Friday, 18 July 2014

Product or Promise? (Spend Control Demystified - Part 6)

Continuing on from "How Does a Mouse Eat an Elephant" in the Spend Control Demystified blog series, here is another mistake to avoid.  

The most remarkable aspect of investigating Spend Control Solutions is that every supplier says “YES!” to everything, all of the time.
Just count the number of “NOs” you get in the RFP/ITT selection process. Treat it as a challenge!
How can this be true?
To satisfy the very diverse requirements of large corporate bodies, Spend Control has been developed using the most advanced rapid application development tools that enable the vendor to build anything you want, just for you, within a technology framework.
So everything is possible, but there is a price to pay. You will be unique, your training will be unique, and your solution will be unique. Which roughly translated, means that it is expensive to deliver and expensive to change.
Any suggestion that a significant cost is associated with the ‘scoping’ of your business needs after you have placed an order, can be translated into:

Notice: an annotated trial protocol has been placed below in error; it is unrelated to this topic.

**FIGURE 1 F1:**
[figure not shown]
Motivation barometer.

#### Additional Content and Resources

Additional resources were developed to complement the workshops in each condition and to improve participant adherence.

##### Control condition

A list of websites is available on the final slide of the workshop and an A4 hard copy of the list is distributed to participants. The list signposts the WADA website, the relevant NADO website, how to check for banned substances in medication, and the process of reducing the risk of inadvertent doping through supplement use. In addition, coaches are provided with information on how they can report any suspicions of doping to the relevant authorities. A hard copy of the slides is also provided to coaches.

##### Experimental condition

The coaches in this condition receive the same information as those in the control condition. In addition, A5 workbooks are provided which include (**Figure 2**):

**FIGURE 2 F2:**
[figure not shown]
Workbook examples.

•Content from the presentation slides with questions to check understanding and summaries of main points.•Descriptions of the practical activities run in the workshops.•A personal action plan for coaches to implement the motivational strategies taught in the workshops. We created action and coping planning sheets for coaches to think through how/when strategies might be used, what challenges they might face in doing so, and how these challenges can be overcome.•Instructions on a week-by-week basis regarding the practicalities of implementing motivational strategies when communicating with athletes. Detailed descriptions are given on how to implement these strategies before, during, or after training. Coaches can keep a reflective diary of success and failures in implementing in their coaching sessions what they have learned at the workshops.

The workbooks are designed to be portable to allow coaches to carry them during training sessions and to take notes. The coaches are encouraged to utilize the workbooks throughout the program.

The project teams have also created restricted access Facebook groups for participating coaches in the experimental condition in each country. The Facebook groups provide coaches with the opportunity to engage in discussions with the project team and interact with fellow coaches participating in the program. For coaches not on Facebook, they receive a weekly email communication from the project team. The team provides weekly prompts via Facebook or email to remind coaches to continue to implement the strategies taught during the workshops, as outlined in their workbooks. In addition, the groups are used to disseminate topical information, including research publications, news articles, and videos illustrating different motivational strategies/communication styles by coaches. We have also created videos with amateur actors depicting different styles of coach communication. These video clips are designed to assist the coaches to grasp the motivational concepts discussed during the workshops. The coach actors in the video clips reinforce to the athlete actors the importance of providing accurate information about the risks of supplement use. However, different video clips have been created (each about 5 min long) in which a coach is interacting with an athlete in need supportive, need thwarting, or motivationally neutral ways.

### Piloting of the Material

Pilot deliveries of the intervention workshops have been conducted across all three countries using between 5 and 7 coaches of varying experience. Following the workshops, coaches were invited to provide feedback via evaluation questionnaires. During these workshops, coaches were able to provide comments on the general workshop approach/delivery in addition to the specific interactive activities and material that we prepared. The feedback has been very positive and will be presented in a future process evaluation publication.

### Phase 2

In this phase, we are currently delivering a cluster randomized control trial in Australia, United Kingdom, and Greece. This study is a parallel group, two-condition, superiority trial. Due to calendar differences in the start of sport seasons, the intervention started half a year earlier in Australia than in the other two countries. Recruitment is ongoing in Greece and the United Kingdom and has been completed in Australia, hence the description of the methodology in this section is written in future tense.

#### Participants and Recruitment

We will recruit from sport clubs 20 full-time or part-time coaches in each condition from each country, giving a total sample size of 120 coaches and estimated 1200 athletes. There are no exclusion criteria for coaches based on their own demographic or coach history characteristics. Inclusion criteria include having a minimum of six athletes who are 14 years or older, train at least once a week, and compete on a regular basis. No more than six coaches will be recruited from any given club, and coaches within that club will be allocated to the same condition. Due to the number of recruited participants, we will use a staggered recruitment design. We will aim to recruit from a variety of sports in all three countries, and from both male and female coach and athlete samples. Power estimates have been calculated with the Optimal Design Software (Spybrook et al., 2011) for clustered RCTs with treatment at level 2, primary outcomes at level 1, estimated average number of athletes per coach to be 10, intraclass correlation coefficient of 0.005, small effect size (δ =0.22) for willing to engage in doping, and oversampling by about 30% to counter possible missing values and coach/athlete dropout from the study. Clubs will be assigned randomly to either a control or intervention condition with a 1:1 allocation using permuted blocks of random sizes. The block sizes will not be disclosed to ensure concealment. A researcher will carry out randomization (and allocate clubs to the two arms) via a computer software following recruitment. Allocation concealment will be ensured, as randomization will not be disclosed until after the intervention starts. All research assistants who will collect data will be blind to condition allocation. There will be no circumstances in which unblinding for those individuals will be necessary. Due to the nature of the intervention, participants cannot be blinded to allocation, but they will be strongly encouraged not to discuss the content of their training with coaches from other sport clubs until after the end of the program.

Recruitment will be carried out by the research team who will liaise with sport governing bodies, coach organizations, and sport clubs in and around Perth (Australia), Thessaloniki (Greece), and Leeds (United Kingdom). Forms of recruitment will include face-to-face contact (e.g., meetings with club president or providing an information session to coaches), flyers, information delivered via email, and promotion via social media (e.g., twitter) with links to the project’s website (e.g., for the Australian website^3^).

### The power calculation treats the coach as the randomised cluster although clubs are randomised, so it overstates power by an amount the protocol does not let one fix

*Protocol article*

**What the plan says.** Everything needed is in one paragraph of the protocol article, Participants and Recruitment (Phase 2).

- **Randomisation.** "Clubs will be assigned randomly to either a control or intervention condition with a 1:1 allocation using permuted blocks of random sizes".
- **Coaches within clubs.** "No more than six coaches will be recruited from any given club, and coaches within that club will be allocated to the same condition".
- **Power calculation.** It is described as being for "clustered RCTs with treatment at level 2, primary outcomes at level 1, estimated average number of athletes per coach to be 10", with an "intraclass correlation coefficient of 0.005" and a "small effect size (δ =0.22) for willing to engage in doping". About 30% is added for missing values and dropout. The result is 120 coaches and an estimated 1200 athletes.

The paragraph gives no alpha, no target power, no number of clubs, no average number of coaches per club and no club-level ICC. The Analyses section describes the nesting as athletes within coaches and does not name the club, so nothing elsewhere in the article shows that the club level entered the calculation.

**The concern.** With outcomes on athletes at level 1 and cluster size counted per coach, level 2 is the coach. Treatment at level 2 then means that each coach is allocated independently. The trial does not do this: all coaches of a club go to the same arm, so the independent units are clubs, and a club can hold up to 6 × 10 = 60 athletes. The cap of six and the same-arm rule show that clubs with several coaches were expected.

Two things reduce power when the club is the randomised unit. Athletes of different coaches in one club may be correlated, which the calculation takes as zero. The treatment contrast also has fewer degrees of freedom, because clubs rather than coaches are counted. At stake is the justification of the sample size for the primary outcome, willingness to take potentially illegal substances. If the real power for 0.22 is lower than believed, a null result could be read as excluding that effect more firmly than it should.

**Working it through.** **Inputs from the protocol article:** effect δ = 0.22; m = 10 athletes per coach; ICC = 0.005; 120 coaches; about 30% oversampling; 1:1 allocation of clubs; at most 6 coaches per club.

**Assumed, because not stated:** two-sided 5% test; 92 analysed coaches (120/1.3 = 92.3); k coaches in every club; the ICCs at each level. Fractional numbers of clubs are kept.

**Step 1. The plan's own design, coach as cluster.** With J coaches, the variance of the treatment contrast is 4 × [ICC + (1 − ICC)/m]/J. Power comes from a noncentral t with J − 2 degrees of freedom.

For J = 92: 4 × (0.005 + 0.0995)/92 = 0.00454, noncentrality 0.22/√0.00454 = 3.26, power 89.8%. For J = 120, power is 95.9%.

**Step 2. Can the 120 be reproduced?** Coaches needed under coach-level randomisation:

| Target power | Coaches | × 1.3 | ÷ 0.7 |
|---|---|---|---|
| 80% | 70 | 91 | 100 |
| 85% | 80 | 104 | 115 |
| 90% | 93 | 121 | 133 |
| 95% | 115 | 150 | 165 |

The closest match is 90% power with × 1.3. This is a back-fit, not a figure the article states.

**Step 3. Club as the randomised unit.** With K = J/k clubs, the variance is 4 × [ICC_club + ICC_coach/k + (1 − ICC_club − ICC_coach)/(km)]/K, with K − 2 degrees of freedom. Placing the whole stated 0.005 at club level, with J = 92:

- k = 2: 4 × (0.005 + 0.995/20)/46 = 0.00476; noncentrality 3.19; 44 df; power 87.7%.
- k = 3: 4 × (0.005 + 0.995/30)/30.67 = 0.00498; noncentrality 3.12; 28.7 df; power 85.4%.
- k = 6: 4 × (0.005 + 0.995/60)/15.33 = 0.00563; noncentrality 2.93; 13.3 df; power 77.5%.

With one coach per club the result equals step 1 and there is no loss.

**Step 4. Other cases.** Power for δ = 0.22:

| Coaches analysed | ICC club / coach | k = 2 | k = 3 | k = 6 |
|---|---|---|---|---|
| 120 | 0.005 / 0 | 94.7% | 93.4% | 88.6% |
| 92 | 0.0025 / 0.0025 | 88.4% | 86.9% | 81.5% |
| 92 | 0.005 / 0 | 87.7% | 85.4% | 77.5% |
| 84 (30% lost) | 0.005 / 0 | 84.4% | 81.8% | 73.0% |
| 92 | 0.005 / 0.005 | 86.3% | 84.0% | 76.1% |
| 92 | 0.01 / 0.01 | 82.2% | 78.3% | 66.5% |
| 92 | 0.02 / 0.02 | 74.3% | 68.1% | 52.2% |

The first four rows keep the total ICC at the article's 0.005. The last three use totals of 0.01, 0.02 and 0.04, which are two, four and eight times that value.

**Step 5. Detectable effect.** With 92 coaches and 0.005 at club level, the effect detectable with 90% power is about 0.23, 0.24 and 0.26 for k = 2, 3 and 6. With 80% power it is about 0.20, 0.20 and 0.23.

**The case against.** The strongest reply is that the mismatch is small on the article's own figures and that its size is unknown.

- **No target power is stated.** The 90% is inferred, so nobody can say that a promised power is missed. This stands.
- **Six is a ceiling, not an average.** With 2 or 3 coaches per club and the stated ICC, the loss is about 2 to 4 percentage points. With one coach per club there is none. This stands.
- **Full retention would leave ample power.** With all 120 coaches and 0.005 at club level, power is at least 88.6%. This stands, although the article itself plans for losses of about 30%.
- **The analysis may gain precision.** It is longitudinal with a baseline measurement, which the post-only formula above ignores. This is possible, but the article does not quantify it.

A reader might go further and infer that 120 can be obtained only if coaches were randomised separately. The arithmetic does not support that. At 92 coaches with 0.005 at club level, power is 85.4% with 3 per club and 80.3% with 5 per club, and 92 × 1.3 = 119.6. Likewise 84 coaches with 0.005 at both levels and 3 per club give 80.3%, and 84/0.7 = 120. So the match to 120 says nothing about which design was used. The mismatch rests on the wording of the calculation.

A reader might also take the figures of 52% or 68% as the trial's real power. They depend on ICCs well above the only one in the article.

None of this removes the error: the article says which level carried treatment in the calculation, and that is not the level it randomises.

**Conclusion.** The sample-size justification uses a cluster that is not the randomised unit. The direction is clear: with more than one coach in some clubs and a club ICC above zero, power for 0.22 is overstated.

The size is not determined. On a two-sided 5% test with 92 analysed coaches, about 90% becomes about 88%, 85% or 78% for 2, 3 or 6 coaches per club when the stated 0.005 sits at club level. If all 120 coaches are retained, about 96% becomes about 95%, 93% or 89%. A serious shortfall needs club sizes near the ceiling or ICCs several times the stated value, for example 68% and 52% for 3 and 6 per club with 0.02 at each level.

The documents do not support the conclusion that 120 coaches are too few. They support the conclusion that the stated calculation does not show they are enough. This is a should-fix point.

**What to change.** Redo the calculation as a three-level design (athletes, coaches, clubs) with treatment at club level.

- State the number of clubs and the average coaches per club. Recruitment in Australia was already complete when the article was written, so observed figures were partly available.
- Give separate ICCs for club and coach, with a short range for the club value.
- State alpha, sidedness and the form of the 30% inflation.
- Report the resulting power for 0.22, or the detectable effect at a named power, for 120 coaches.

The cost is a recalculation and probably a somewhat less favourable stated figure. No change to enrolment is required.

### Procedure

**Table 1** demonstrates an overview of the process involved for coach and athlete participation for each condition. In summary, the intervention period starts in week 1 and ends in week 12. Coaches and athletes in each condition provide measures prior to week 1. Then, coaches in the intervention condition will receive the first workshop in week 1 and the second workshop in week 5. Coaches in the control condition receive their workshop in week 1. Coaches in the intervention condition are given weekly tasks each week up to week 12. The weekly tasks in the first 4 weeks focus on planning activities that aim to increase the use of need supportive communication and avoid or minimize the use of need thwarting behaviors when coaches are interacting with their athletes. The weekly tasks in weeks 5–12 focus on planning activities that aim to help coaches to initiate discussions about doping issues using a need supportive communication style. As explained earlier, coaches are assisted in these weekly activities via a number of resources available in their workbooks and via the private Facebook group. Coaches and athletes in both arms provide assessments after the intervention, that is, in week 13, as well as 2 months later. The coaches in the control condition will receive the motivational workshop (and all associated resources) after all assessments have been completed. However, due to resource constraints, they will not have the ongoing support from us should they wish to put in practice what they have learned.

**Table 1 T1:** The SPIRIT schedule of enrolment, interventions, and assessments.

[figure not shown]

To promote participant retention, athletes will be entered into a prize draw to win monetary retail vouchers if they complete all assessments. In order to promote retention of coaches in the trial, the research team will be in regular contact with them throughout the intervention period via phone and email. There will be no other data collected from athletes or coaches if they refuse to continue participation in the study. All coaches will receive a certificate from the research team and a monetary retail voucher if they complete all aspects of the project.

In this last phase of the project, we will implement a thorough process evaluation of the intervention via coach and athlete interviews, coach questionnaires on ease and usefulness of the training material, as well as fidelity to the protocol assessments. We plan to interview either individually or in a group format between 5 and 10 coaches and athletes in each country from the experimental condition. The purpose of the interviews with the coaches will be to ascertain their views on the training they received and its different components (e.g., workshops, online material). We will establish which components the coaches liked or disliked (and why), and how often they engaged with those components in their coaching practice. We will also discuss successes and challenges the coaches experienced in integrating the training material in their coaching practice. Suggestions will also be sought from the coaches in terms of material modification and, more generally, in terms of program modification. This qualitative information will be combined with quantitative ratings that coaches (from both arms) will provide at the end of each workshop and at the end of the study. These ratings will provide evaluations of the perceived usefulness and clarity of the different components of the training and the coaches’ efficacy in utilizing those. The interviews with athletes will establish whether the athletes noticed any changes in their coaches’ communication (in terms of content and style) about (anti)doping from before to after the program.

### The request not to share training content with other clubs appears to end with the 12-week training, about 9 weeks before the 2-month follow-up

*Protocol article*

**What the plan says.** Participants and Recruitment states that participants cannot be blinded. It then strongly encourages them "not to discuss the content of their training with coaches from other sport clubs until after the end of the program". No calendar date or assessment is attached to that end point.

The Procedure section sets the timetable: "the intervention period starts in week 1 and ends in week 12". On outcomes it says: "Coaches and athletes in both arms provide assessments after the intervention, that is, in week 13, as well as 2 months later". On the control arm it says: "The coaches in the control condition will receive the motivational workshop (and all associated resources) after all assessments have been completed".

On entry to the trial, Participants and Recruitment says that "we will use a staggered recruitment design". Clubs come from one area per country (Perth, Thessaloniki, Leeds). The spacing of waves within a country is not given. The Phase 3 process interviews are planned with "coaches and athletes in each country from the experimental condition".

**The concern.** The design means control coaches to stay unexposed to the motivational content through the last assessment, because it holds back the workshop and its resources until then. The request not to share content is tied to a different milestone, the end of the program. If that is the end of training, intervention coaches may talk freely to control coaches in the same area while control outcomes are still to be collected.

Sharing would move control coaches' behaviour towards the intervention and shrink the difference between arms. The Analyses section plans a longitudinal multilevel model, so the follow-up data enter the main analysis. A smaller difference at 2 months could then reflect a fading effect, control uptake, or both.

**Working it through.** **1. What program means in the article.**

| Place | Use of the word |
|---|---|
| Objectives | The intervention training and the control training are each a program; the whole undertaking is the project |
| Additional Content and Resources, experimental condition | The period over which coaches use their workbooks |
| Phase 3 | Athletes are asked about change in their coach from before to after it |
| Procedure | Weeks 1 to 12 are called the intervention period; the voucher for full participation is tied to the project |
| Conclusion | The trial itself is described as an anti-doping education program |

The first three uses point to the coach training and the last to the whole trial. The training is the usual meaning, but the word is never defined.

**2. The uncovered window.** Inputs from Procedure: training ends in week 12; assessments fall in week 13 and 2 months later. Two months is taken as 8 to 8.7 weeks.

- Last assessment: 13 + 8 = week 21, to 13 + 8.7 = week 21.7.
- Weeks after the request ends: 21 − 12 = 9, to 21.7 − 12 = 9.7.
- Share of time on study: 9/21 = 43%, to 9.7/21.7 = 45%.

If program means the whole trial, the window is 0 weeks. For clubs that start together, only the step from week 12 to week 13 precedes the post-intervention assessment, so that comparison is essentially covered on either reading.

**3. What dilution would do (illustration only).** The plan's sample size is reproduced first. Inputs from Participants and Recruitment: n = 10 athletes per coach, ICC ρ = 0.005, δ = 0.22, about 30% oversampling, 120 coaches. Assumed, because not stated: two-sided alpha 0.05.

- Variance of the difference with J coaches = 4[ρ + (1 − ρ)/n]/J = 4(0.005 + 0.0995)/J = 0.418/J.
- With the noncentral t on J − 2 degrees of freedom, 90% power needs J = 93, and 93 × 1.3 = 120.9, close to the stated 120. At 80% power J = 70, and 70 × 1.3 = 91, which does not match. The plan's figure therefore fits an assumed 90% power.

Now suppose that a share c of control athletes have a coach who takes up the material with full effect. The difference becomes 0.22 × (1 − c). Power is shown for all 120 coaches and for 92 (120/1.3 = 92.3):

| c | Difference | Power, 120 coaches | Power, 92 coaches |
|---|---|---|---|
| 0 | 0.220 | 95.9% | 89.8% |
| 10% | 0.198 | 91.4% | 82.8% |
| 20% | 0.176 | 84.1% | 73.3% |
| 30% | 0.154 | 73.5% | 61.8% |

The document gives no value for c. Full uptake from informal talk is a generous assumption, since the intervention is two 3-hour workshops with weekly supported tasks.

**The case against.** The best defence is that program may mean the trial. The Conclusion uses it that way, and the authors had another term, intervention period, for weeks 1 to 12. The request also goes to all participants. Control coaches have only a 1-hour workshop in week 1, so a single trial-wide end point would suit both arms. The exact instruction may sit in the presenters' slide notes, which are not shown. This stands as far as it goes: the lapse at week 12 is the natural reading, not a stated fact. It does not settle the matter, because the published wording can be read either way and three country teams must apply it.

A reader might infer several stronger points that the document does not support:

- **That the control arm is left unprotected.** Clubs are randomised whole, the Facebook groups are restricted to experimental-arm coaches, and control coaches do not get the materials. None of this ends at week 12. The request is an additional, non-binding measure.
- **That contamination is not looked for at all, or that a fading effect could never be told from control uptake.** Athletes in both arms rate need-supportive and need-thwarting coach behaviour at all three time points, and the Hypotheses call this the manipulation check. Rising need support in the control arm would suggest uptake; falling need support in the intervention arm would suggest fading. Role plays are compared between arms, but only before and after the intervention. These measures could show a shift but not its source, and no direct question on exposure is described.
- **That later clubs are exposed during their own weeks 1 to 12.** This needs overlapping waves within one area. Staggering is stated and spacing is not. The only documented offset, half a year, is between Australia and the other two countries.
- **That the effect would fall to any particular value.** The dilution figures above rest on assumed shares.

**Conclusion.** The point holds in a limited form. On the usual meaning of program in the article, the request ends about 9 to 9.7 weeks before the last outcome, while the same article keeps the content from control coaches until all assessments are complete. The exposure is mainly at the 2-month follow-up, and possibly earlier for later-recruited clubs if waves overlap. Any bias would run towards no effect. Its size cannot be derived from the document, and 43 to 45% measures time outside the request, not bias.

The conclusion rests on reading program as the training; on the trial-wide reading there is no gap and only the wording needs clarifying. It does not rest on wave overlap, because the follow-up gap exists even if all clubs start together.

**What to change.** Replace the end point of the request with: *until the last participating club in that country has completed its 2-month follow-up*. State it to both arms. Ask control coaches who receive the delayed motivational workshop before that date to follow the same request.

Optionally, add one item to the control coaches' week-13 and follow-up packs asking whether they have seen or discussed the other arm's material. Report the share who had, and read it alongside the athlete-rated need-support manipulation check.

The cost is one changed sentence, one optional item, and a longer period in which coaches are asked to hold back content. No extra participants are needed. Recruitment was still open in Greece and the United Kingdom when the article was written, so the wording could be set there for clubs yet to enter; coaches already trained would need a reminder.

“We know roughly what you want, enough to quote, but we can’t afford to find out exactly what you want, until you are prepared to pay for it.”
If scoping is required post sale, you are in the world of ‘design and build’.
In which case, you had better know exactly what it is you want before you start, because that is exactly what you’re going to get.
Mistake #4: To misunderstand the difference between a product-based cloud solution (where a significant proportion of what you need has already been produced) and is available as a Commercially Off-the-Shelf (COTS) offering. Any ‘design and build’ promise is heavily dependent on your ability to specify your requirements. This, of course, assumes you know the scale and size of the task in detail.
TIP: Common sense rules
If a package solution is selected (in most cases this should be the decision) try to understand that the cost of acquisition and ownership is much lower than building it from scratch or from a technology half-and-half solution. This may mean that small areas of functionality are not available. You either have to adjust your requirements or better still work in collaboration with the package vendor to accommodate the most important ones. Set expectations for all day-to-day/casual users lower than reality and that way people will be delighted with the eventual result.

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